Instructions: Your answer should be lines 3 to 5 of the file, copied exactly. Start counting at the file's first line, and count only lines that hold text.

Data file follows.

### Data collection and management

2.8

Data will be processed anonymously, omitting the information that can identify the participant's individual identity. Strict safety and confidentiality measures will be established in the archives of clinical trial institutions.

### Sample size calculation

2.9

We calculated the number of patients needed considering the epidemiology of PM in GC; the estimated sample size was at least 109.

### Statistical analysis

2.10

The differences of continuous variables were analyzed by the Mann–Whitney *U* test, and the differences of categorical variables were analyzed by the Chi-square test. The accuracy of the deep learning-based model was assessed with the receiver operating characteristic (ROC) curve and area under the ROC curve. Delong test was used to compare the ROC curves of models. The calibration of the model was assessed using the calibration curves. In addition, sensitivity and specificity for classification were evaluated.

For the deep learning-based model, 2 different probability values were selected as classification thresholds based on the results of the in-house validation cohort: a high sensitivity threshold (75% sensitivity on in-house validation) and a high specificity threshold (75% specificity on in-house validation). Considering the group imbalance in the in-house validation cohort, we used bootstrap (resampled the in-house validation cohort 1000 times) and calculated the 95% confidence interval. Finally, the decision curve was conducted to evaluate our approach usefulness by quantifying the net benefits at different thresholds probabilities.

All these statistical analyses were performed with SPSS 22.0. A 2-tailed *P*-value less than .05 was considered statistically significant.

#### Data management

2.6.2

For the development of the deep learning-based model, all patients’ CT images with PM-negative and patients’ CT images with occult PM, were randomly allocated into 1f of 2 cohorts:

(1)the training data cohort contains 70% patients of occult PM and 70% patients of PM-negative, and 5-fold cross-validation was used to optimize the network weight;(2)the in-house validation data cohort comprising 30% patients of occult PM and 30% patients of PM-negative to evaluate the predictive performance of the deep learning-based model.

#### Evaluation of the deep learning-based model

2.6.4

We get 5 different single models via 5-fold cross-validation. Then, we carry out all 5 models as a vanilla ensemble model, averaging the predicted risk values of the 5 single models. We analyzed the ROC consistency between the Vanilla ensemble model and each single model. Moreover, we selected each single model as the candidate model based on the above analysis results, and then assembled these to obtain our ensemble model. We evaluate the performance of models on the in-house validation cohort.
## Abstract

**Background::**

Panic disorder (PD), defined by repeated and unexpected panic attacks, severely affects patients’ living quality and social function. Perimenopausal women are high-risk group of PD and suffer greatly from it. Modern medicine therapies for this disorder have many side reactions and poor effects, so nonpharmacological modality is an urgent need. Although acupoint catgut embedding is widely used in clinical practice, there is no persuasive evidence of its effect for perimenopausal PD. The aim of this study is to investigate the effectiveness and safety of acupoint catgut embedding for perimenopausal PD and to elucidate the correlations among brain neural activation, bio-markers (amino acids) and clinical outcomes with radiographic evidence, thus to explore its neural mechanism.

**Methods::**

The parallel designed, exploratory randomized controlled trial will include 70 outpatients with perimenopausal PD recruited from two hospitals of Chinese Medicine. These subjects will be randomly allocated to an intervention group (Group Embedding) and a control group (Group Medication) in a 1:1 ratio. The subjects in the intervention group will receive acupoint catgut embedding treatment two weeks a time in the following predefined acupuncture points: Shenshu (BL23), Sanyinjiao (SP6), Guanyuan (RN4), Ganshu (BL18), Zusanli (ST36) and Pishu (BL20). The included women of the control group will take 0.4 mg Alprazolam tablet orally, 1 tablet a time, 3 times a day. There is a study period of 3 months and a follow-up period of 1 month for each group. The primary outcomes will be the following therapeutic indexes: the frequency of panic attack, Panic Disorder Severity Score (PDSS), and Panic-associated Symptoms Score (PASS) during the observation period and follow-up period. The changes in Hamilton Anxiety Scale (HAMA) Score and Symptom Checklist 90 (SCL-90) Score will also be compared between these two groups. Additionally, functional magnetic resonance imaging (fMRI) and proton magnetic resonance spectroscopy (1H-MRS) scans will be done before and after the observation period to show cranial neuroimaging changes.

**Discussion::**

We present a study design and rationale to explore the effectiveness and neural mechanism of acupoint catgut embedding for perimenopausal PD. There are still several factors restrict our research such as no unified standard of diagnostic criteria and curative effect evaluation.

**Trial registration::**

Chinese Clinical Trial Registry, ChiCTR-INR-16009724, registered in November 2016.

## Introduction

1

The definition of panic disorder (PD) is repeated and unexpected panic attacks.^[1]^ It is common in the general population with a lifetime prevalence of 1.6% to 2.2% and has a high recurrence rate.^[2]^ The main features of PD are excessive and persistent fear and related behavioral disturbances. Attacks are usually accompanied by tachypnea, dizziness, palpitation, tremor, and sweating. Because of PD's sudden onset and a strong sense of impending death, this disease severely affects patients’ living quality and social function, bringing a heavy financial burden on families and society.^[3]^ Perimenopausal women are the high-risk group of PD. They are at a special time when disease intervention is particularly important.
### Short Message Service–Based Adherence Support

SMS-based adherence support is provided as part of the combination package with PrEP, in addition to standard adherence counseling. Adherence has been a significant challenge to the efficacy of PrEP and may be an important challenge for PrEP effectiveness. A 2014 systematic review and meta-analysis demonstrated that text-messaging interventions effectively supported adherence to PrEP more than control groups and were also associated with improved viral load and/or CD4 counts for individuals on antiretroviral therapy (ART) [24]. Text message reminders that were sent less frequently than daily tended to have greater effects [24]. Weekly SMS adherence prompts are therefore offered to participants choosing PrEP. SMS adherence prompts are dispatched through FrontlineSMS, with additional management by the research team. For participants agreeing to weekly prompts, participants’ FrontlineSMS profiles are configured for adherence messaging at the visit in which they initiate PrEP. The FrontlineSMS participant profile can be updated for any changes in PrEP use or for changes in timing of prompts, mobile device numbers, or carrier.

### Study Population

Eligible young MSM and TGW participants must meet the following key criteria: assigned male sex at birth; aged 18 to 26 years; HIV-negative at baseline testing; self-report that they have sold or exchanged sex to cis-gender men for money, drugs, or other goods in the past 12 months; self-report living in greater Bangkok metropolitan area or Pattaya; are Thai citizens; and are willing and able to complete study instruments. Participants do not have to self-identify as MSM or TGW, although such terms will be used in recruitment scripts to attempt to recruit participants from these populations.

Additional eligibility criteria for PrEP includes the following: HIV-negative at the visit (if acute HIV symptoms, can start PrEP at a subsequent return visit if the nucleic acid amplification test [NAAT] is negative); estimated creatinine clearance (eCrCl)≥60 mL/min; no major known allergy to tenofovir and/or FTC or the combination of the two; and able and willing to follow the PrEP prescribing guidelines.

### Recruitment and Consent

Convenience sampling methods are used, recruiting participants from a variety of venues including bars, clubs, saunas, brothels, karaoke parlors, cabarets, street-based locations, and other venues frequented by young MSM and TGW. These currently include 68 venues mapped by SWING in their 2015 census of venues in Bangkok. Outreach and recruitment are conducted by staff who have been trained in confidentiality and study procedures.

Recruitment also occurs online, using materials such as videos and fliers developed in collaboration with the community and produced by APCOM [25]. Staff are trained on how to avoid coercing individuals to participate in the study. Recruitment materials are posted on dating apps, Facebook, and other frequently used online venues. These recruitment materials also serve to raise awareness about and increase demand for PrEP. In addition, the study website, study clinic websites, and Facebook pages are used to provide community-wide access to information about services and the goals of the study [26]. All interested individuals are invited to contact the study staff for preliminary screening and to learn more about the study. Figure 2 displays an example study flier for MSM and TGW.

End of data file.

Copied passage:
Data will be processed anonymously, omitting the information that can identify the participant's individual identity. Strict safety and confidentiality measures will be established in the archives of clinical trial institutions.

### Sample size calculation

2.9